Wednesday, April 27, 2016

Defining Customer Success

Since I've started this new blog, people have noticed that I've picked up a real focus on customer success.  Some have even implied that it's the only subject I'll be writing about.  Seems those folks don't know me very well...I'll be writing about a wide variety of topics relating to enterprise software.  It's just that I've been deeply involved lately in SaaS Customer Success matters and I've learned a ton.  That's what bloggers do: we learn about something that is new and exciting and useful, then we share that learning with others by writing about it.  That's what I'm doing here.

On to the second thread of feedback I've been hearing:  define this SaaS Customer Success thing.  We've all heard about it, we know it's important, but we struggle to clearly define it.  OK, let's tackle it right now.

I actually go with two different definitions.  Because your definition of customer success in the SaaS world depends on your perspective:  are you a SaaS customer or a SaaS provider?

In providing a definition from the customer perspective, I'm spinning off a definition provided by SaaS Customer Success guru Lincoln Murphy:  customer success is the achievement of your desired outcome(s) through interactions with your SaaS provider.

  • Achievement of your desired outcome(s) - did you get what you expected to get? Are things better than when you started your SaaS journey?
  • Interactions with your SaaS provider covers all the interaction touch points:  market and sales, onboarding, nurturing...did it all work together to make things better as quickly and inexpensively as possible?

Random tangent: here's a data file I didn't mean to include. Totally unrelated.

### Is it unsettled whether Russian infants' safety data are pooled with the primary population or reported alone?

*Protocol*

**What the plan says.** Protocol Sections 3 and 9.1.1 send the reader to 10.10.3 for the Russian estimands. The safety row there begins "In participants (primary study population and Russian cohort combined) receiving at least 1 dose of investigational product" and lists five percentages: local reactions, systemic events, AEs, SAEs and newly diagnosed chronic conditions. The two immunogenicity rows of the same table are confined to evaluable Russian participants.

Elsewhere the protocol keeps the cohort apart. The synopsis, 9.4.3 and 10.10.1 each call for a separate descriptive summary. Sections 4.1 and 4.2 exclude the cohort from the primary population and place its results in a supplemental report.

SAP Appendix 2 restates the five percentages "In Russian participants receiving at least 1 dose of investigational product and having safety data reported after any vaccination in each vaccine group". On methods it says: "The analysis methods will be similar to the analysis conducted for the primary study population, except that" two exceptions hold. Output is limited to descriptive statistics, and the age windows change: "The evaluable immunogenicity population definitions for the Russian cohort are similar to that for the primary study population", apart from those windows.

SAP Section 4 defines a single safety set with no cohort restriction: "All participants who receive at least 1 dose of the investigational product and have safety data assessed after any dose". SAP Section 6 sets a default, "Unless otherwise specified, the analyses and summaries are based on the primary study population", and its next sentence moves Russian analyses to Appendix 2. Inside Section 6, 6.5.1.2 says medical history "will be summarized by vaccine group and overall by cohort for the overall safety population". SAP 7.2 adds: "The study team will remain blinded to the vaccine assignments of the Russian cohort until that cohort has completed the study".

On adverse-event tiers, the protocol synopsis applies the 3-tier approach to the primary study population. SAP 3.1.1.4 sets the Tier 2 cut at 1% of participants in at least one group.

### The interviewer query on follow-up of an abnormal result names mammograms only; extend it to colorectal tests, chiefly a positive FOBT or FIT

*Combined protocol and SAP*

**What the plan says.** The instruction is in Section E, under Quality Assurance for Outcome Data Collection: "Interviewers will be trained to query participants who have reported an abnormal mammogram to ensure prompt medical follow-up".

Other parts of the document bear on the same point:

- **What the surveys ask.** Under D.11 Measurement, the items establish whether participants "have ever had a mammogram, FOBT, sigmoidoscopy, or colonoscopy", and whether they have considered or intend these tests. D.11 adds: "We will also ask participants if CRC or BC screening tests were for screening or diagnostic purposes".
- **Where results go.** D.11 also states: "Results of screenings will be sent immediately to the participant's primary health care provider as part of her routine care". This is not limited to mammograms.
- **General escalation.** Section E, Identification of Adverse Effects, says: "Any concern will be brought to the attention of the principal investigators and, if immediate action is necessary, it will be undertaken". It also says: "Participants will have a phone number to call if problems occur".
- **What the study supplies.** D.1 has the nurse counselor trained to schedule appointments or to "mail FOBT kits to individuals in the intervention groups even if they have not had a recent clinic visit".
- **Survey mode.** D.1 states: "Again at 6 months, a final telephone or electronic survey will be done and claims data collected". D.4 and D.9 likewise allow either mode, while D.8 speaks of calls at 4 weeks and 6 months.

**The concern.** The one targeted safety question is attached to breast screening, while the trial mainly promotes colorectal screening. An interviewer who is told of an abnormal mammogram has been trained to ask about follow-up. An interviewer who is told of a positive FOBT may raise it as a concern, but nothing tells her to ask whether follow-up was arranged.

So, you may ask, what is Floyd thinking with this latter portion of the definition?  I'm thinking that when we talk about Software-as-a-Service, we place a huge emphasis on the service - if it was just about the software, we'd call it Software-as-a-Software...and that doesn't make any sense at all, now does it?

From a provider perspective, the definition is a bit more quantitative than the qualitative definition customers use.  It's all about maximizing customer lifetime value:  CLV=APA/Customer Churn Rate

  • CLV = Customer Lifetime Value
  • ARPA = Average Revenue Per Account (Monthly)
  • Customer Churn Rate = The Monthly Percentage of Customers Cancelling or Failing to Renew
Think about this formula for a minute and you'll realize the huge influence of the "interactions" portion of the customer definition on CLV.  So both customers while emphasize the importance of service interactions, SaaS providers are incentivized to optimize those interactions.

So now that I'm up to my eyeballs in the work of a Center of Excellence for Customer Success, what's my personal bottom line?  It's in creating more value more quickly for both the customer and the provider.  That's a tough nut to crack.  We'll talk about it in a subsequent post.

Needless to say, your feedback is always welcome.  Get intimate with the comments.

No comments:

Post a Comment